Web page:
Mike Slott argues that the purpose of meditation for secular Buddhists is to cultivate certain virtues and insights which are crucial to promoting human flourishing in this world, not the attainment of nirvana.
In his 2015 book After Buddhism: rethinking the dharma for a secular age Stephen Batchelor offers ten theses of secular dharma, summing up his overall perspective on secular Buddhism.
Workshops, retreats, meetings and other events of interest to secular Buddhists, and the curious
One of the most valuable sources for Buddhist insights and teachings – from both secular as well traditional perspectives – is the plethora of dharma talks available to practitioners on the web.
When Stephen Batchelor first self-identified as a secular Buddhist in 2012 he said that ‘I see the aim of Buddhist practice to be the moment-to-moment flourishing of human life within the ethical framework of the eightfold path.’
Secular Buddhism is not a ‘school’ of Buddhism with a set of orthodox beliefs and established institutions which represent this trend. However, secular Buddhists do share some common perspectives.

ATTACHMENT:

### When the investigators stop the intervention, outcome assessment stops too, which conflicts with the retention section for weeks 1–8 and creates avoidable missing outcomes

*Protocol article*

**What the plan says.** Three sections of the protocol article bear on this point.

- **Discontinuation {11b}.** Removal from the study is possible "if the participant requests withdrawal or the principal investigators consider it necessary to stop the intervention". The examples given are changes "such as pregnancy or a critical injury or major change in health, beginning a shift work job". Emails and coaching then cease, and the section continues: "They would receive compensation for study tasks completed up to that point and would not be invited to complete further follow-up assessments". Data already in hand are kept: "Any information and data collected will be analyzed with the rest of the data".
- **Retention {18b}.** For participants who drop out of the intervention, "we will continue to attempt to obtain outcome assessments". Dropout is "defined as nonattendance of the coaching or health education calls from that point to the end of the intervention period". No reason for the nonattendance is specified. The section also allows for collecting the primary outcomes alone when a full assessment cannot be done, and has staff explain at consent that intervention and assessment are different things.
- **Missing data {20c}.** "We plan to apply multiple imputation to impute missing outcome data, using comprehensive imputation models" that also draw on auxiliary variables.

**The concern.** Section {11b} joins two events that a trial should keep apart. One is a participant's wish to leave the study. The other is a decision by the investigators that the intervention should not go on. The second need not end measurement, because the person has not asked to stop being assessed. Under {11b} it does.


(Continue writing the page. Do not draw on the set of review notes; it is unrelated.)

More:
The core teachings and insights of Gotama are not ‘truths’ to be believed but a ‘fourfold’ task to help us live our lives in a mindful and compassionate way.
Despite the claims of some critics, secular Buddhists are not anti-religious and the goal of a secular dharma is not simply stress reduction but a radical transformation of individuals and society.
Stephen and Martine Batchelor’s retreats explore key ideas in secular Buddhism, including the fourfold task, the importance of doubt and uncertainty on the path, and the need to create a culture of awakening.
The consummate guide to Stephen Batchelor’s After Buddhism: Rethinking the dharma for a secular age. Run a course or deepen your understanding.